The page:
By Joshua Ball
A few months ago Bill Gates made seven predictions about our future. On the whole Mr Gates was quite optimistic. When I think about the future however, let’s say the next 50 years, I imagine swathes of unemployment due to automation, a ravaged ocean, acidified and emaciated by overfishing, over population, struggling to overcome the lack of housing and the lack of fresh water and the lack of food. Yeah, I’m a genuine ray of sunshine.
The United Nations have created a list of the major global issues that humanity currently faces. After a quick browse through the list I find it’s quite easy to come to the conclusion that we’re all screwed. I should just party like it’s 1999 until Kimmy presses the red button and a giant tsunami steals my selfish body and drags it out to the open ocean, where I will see a montage of my best bits, like Facebook’s Friendaversary video, right before a giant mutant shark devours me.
But there’s always hope isn’t there? One of the greatest redeeming features of the human race: hope. Hope is a powerful force, so powerful that it has driven civil rights movements, environmental protests, real historical change. Hope is all well and good though. For example; I hope that a long lost relative has left me a vast media empire that I can use it to take down Murdoch and promote Everton FC, I hope I can afford to buy those really nice shoes I saw in Calvin Klein, I hope that faster than light travel is discovered in my life time so I can finally boldly go where no one has gone before. For it to be of any use though, all that hoping has to be combined with some action.
So, what can the individual do to make a difference? It’s an overwhelming question. A famous internet meme once said “We must become the change we want to see in the world.” Sounds simple but then it’s all too easy to get caught up in your own little world of working, exercising, binge watching Orange is the New Black, keeping up with family and friends and so on and so on. There are only 24 small hours in a day. Still, it’s important that we choose something in our lives that will have a positive impact on society and the planet isn’t it? Even if it doesn’t seem to have monumental, Tiananmen Square style importance. Then it’s equally as important to stop yourself becoming self righteous and holier than thou. Everyone knows there is nothing more irritating than being talked at by someone who starts sentences with “Well I do this…”, “You really should…”, “During my last yoga retreat I found…” You know who you are, stop it.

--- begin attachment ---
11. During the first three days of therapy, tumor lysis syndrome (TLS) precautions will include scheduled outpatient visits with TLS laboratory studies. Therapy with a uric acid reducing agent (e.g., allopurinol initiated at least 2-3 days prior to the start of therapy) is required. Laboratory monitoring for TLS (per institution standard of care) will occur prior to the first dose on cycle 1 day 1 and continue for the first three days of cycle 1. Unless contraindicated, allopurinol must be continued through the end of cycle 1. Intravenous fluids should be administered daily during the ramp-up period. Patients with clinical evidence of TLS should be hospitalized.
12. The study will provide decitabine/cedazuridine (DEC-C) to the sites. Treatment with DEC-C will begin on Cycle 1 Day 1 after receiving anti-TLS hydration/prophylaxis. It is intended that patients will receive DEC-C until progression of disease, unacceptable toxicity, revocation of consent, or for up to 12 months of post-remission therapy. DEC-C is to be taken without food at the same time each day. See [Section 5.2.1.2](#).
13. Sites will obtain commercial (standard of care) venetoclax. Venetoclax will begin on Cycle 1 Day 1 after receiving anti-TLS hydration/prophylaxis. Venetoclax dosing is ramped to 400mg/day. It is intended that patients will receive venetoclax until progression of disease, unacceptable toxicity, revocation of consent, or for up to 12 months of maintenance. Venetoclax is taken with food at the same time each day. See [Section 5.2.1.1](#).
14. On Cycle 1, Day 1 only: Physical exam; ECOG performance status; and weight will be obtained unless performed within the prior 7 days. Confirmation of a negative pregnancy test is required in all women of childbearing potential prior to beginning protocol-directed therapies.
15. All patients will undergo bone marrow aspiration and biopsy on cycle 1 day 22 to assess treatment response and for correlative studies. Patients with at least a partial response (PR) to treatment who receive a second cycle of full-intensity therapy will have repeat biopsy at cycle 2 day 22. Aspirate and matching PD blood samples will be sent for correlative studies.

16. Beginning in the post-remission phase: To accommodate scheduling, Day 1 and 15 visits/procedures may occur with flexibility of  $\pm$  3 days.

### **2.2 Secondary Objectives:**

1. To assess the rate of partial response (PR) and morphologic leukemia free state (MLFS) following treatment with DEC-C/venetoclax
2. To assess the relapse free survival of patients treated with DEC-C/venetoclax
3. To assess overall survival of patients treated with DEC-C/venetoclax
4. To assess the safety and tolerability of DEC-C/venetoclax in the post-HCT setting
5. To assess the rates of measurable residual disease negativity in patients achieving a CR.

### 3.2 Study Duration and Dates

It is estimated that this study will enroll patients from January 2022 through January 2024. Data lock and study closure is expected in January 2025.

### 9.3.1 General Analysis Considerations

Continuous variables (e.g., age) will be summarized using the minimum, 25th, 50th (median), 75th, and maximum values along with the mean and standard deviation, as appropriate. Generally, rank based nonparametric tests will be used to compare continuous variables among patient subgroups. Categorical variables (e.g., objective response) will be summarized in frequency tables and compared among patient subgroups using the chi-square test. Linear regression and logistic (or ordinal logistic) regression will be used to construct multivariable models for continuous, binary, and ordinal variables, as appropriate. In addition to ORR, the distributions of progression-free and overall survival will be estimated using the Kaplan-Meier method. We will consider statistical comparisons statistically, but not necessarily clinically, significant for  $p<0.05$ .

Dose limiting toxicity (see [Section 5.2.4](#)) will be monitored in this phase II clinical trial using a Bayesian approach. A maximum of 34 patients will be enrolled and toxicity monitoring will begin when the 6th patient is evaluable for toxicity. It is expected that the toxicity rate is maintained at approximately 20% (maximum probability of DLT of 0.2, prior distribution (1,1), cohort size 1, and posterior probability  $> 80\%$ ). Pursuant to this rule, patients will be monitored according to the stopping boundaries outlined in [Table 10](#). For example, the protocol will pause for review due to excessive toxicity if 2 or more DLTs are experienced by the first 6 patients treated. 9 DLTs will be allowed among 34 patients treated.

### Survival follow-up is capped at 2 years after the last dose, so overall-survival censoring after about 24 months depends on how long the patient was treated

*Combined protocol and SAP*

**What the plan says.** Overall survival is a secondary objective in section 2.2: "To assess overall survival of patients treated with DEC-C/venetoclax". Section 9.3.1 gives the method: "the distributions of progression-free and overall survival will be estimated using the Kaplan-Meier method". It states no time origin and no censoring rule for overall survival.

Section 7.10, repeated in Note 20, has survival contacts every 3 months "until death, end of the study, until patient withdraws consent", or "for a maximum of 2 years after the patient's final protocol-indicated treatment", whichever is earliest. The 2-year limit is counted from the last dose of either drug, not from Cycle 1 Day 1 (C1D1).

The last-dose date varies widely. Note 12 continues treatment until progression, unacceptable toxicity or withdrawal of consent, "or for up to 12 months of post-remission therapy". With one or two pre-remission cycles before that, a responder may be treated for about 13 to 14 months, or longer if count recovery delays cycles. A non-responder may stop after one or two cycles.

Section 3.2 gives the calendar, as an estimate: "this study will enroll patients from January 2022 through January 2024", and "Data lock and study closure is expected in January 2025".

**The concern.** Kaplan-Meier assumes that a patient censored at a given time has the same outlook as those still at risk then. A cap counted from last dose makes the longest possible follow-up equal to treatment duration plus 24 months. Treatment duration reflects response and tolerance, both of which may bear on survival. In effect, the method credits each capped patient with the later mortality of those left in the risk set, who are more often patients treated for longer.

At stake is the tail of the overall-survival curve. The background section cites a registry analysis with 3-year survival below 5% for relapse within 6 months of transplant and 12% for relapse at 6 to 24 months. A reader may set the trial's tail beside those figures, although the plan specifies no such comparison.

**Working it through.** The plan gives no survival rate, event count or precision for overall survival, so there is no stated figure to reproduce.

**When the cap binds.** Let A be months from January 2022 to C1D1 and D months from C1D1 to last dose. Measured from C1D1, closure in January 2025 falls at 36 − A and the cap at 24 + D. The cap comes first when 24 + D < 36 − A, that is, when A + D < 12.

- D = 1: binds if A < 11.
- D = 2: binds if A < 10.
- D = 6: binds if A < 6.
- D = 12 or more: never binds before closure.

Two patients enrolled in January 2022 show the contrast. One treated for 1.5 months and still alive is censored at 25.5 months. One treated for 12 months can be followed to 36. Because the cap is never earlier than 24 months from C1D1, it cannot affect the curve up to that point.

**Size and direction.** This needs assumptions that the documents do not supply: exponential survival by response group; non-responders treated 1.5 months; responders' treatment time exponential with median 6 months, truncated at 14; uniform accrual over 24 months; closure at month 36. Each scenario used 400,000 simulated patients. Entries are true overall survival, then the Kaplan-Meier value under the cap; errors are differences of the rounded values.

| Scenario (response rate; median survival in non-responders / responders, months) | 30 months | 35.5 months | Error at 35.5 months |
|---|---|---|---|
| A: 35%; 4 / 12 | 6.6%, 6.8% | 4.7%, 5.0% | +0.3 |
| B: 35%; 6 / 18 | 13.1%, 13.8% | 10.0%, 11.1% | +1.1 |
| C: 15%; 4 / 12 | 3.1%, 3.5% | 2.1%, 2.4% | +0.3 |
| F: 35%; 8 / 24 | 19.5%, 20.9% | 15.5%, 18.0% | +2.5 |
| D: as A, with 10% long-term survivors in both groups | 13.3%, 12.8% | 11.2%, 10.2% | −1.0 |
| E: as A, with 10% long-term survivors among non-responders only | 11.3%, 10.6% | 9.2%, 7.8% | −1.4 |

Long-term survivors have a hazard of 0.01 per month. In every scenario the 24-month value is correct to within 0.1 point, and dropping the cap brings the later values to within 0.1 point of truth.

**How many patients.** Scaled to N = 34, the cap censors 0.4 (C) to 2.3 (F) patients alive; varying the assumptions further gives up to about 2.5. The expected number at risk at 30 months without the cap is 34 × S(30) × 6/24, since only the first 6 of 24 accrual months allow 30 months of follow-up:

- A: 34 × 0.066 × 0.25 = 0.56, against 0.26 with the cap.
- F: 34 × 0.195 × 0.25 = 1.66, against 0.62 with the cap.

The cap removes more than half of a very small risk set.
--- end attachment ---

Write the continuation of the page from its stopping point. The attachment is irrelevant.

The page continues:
One of the most important parts of my life is food. I am privileged to be able to cook and eat anything my heart desires, unless you count the end of the month, when all I can really afford is a small tomato and a loaf of reduced price bread. About a year ago, when I realised the impact that eating meat has on the planet, I decided to make a difference: I decided that I would stop eating it. Allow me to throw some facts at you, because everyone loves facts. Around 30% of the world’s (ice free) surface is used to rear cattle and chickens for human consumption. Livestock production (including meat, milk and cheese) uses a third of the world’s fresh water. 1.3 billion tonnes of grain are consumed by farm animals each year. A cow consumes between 75 kg to 300 kg to produce a kg of protein.
Eating meat is one of the least efficient ways to feed the planet. Even if you forget the ethical and health aspects of the issue, eating meat is one of the biggest contributors to our carbon dioxide problem. More facts! According to a recent study, if you eat a meat rich diet, (an average of 100 grams a day) that results in 16.8 Kilograms of carbon dioxide emissions per day. That is roughly 2.6 tonnes of carbon dioxide emissions a year! As opposed to a vegetarian diet which emits roughly 1.4 tonnes of carbon dioxide annually (still quite a lot). Apparently, to halt climate change each individual should not exceed 2 tonnes of carbon emissions on their carbon footprint. Food for thought.
I calculated my carbon footprint here and I still produce roughly 5 tonnes of carbon dioxide a year. A lot of that is beyond my control, such as how efficient my city is at recycling, having to use a car to get to work, having to fly home a few times a year so my parents don’t forget who I am. But one of the easier ways to reduce that is thinking about what we eat. I’ve really enjoyed this past year eating a mainly meat and fish free diet. It has forced me to become more creative in the kitchen, think about where the ingredients I use come from and I’m increasingly mindful of the balance of my diet.
There are still times, after a long day at work, when I get home tired and grumpy and the last thing I want to do is spend an hour in the kitchen preparing a meal that is nutritionally balanced but also tastes nice. I’ll admit, cooking vegetarian food still takes me way more time. I never said change was easy!